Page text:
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  • The Muslim conquest of Iberia: medieval Arabic narratives [Book Review]

    Drury, Abdullah (2012-10)

    Journal article
    University of Waikato

    This article reviews the book 'The Muslim conquest of Iberia: medieval Arabic narratives', by Nicola Clarke.

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  • Ibn Khaldun: life and times [Book Review]

    Drury, Abdullah (2012-06)

    Journal article
    University of Waikato

    This article reviews the book 'Ibn Khaldun: life and times', by Allen James Fromherz.

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  • Red star over Iraq: Iraqi Communism before Saddam [Book Review]

    Drury, Abdullah (2012-03)

    Journal article
    University of Waikato

    This article reviews the book 'Red star over Iraq: Iraqi Communism before Saddam', by Johan Franzén.

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  • Non-Muslims in Muslim majority societies: with focus on the Middle East and Pakistan [Book Review]

    Drury, Abdullah (2012-05)

    Journal article
    University of Waikato

    This article reviews the book 'Non-Muslims in Muslim majority societies: with focus on the Middle East and Pakistan', edited by Kajsa Ahlstrand and Göran Gunner.

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  • Islam: a short guide to the faith [Book Review]

    Drury, Abdullah (2012-03)

    Journal article
    University of Waikato

    This article reviews the book 'Islam: a short guide to the faith', edited by Roger Allen and Shawkat M. Toorawa.

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  • The Islamic law of war: justifications and regulations [Book Review]

    Drury, Abdullah (2012-01)

    Journal article
    University of Waikato

    This article reviews the book 'The Islamic law of war: justifications and regulations', by Ahmed Al-Dawoody.

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  • Women, war and hypocrites: studying the Qur'an [Book Review]

    Drury, Abdullah (2012-01)

    Journal article
    University of Waikato

    This article reviews the book 'Women, war and hypocrites: studying the Qur'an', by Robert A. Campbell.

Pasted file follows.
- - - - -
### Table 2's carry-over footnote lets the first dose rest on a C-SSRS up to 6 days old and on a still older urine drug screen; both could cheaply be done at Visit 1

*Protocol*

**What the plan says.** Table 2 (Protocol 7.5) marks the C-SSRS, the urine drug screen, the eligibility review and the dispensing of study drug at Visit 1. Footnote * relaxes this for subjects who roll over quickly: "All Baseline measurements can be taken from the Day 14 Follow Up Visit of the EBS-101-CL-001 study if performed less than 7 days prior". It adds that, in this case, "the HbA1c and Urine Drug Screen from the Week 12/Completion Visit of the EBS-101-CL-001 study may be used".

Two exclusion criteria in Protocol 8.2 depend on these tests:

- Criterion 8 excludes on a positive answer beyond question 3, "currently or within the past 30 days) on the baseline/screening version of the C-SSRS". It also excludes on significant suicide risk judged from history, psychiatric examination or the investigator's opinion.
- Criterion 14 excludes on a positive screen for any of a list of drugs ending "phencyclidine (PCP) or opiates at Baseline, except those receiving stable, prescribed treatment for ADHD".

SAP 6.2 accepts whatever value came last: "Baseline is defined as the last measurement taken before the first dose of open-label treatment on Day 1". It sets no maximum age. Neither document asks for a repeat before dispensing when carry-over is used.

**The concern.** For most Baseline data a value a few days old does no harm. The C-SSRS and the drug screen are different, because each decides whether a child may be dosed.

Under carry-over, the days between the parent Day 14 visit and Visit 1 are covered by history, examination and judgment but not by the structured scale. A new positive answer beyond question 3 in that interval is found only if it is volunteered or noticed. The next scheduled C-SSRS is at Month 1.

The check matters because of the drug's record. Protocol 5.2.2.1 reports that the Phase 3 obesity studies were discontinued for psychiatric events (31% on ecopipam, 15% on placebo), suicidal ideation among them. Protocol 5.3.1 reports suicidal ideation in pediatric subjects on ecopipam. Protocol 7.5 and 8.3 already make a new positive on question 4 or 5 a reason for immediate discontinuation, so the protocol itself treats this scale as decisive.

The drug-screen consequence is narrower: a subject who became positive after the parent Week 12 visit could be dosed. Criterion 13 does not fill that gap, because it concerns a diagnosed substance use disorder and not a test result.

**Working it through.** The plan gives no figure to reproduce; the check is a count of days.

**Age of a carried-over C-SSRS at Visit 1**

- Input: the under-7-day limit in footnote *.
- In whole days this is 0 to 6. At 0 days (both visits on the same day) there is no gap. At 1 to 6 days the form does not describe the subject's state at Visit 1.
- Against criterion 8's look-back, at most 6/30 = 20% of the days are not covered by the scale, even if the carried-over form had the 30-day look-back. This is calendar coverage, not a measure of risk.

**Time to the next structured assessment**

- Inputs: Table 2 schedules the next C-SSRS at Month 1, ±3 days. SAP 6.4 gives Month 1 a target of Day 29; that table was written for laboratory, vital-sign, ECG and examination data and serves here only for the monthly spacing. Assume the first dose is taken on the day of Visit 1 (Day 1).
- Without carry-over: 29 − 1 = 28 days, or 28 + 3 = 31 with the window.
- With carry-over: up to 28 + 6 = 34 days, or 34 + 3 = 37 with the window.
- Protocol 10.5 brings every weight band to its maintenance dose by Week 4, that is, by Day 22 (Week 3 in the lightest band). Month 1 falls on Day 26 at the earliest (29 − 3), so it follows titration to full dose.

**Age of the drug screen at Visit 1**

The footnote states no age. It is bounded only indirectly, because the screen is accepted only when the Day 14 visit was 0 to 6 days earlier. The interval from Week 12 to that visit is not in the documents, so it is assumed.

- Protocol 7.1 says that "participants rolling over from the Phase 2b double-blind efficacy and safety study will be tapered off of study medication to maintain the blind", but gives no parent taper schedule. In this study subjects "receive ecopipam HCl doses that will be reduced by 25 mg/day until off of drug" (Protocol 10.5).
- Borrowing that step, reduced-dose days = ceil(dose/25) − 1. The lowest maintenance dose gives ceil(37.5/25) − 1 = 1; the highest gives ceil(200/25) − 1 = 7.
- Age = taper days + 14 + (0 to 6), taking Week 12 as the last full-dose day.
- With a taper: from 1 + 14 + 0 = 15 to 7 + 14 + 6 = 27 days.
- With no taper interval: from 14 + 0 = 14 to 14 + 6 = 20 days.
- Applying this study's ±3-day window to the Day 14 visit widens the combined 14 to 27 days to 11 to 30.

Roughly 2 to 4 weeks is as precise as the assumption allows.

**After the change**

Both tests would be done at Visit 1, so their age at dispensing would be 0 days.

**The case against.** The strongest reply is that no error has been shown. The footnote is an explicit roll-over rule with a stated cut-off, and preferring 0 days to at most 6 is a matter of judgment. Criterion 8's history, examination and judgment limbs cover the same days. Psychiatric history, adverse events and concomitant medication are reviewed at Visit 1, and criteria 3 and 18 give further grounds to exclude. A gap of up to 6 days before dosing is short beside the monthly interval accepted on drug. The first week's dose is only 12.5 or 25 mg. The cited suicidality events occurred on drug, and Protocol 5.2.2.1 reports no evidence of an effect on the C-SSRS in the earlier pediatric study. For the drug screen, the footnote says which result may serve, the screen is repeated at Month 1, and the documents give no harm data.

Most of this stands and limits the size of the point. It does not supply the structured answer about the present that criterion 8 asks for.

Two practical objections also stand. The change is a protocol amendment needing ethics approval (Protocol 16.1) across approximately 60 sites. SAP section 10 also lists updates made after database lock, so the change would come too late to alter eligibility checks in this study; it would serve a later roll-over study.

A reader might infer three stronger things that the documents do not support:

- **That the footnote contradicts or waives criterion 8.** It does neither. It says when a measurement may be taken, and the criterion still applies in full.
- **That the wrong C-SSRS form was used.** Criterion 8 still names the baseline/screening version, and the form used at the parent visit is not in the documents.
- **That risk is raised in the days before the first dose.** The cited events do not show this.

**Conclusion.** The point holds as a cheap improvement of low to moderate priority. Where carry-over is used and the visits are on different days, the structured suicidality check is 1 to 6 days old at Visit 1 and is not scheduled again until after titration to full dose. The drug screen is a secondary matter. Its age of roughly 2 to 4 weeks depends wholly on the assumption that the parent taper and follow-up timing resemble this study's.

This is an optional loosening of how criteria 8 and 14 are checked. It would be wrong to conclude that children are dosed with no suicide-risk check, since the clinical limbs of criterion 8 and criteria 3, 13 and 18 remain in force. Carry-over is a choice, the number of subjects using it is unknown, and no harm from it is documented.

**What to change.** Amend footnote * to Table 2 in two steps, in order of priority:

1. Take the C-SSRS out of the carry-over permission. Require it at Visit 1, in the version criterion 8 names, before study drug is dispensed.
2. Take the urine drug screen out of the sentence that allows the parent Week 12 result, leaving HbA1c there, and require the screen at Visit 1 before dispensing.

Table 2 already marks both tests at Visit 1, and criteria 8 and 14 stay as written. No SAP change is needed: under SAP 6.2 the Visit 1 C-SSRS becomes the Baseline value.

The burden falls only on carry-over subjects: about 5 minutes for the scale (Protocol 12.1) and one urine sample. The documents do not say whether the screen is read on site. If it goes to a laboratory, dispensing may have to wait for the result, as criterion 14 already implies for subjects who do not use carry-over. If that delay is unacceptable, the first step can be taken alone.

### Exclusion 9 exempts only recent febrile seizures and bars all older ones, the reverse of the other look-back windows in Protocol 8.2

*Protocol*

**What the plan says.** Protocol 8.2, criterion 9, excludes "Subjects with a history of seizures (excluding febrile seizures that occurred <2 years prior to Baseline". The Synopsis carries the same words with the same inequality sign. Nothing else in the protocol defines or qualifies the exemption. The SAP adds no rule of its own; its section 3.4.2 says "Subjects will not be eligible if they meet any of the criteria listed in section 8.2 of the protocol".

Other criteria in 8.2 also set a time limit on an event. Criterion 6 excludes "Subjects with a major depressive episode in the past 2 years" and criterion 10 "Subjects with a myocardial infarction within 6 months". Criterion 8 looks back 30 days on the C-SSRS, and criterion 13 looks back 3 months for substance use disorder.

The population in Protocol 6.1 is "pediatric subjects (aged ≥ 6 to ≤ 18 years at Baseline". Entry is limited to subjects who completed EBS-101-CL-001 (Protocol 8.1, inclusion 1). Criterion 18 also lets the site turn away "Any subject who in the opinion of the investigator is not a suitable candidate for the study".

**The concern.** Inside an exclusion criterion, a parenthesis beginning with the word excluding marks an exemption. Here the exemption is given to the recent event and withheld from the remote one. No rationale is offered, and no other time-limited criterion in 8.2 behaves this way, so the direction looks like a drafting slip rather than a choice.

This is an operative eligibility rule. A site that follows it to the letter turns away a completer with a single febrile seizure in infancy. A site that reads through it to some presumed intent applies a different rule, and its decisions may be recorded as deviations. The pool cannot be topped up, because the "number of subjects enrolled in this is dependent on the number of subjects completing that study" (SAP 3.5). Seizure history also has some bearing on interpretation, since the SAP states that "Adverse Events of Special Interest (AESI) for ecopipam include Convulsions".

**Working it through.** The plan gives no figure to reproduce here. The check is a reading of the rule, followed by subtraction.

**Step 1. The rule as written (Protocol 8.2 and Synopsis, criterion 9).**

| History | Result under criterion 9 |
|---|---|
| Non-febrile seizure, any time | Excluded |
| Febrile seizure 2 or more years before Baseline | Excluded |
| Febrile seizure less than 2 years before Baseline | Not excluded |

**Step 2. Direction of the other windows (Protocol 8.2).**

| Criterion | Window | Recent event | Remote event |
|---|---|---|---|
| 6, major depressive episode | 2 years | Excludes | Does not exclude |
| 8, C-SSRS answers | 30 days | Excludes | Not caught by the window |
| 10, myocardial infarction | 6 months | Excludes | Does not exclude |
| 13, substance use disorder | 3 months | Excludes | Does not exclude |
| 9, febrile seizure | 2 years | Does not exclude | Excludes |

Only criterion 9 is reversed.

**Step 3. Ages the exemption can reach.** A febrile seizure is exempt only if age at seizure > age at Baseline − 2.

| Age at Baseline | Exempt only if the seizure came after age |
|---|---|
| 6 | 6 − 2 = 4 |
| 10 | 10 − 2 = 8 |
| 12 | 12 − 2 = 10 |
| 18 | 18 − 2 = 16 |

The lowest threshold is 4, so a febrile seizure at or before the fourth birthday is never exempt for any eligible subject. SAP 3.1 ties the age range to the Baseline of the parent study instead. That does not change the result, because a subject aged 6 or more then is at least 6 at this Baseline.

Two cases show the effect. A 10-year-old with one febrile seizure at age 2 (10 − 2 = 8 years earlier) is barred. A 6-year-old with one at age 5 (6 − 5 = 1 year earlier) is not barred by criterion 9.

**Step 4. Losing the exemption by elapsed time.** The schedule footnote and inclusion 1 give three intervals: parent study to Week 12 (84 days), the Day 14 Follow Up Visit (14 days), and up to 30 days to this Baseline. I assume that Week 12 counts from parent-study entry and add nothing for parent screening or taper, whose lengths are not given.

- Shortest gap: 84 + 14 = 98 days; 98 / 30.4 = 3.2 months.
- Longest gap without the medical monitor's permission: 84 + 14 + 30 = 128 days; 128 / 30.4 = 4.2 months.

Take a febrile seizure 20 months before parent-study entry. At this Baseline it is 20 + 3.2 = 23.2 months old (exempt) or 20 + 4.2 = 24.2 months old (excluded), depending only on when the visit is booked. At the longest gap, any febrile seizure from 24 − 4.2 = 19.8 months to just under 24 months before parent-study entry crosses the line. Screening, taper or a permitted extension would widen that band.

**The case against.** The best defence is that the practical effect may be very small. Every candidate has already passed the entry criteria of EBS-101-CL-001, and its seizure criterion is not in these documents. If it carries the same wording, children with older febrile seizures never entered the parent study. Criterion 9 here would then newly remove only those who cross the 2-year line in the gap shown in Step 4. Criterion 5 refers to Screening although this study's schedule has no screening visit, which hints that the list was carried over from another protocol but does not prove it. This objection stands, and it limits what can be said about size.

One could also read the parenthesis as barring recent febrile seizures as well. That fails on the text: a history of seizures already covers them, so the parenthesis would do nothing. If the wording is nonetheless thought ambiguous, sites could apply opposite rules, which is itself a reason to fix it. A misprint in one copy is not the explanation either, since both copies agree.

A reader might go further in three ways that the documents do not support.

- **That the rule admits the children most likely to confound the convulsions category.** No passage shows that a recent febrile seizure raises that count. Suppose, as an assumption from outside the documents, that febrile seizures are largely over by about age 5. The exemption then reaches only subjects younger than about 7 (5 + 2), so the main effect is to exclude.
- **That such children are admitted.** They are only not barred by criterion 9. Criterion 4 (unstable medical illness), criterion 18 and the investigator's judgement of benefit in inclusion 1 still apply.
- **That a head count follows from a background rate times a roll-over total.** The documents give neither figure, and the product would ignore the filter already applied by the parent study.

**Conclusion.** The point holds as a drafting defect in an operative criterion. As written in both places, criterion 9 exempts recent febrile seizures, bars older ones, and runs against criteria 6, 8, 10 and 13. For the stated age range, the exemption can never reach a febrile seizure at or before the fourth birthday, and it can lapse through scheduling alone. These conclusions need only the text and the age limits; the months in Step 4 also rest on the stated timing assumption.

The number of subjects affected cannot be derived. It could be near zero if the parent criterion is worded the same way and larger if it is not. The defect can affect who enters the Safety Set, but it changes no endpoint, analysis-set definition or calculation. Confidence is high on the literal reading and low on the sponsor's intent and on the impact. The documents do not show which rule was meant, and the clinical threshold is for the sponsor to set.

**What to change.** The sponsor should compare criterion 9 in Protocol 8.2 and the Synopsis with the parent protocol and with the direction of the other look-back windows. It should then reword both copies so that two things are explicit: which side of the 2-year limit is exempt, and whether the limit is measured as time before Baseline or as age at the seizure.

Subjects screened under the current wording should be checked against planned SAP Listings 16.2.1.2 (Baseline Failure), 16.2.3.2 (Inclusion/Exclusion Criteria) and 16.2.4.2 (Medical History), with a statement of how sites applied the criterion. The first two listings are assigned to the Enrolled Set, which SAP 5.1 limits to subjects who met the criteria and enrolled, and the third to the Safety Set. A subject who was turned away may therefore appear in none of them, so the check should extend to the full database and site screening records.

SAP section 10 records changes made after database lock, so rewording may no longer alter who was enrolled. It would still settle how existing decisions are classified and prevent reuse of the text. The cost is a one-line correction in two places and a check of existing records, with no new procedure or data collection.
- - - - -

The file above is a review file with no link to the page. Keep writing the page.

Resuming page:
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  • The Muslims of medieval Italy [Book Review]

    Drury, Abdullah (2012-01)

    Journal article
    University of Waikato

    This article reviews the book 'The Muslims of medieval Italy', by Alex Metcalfe.

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  • Universal dimensions of Islam: studies in comparative religion [Book Review]

    Drury, Abdullah (2012-01)

    Journal article
    University of Waikato

    This article reviews the book 'Universal dimensions of Islam: studies in comparative religion', edited by Patrick Laude.

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  • Islam and contemporary civilization: evolving ideas, transforming relations [Book Review]

    Drury, Abdullah (2012-03)

    Journal article
    University of Waikato

    This article reviews the book 'Islam and contemporary civilization: evolving ideas, transforming relations', by Halim Rane.

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  • Encouraging students to think strategically when learning to solve linear equations

    Robson, D. E.; Abell, W.; Boustead, T. (2012)

    Journal article
    Christchurch Polytechnic Institute of Technology, Te Wānanga Ōtautahi

    Students who are preparing to study science and engineering need to understand equation solving but adult students returning to study can find this difficult. In this paper, the design of an online resource, Equations2go, for helping students learn to solve linear equations is investigated. Students learning to solve equations need to consider their overall strategy as well as the procedures for each step. Students were encouraged to develop strategies for solving equations with interactive software, Equations2go, which allowed students to decide on strategies while the computer carried out the procedures. The results of trials showed that the software helped students solve equations which they could not solve on their own. Some of the students were then able to successfully transfer their learning to solving linear equations with pen and paper.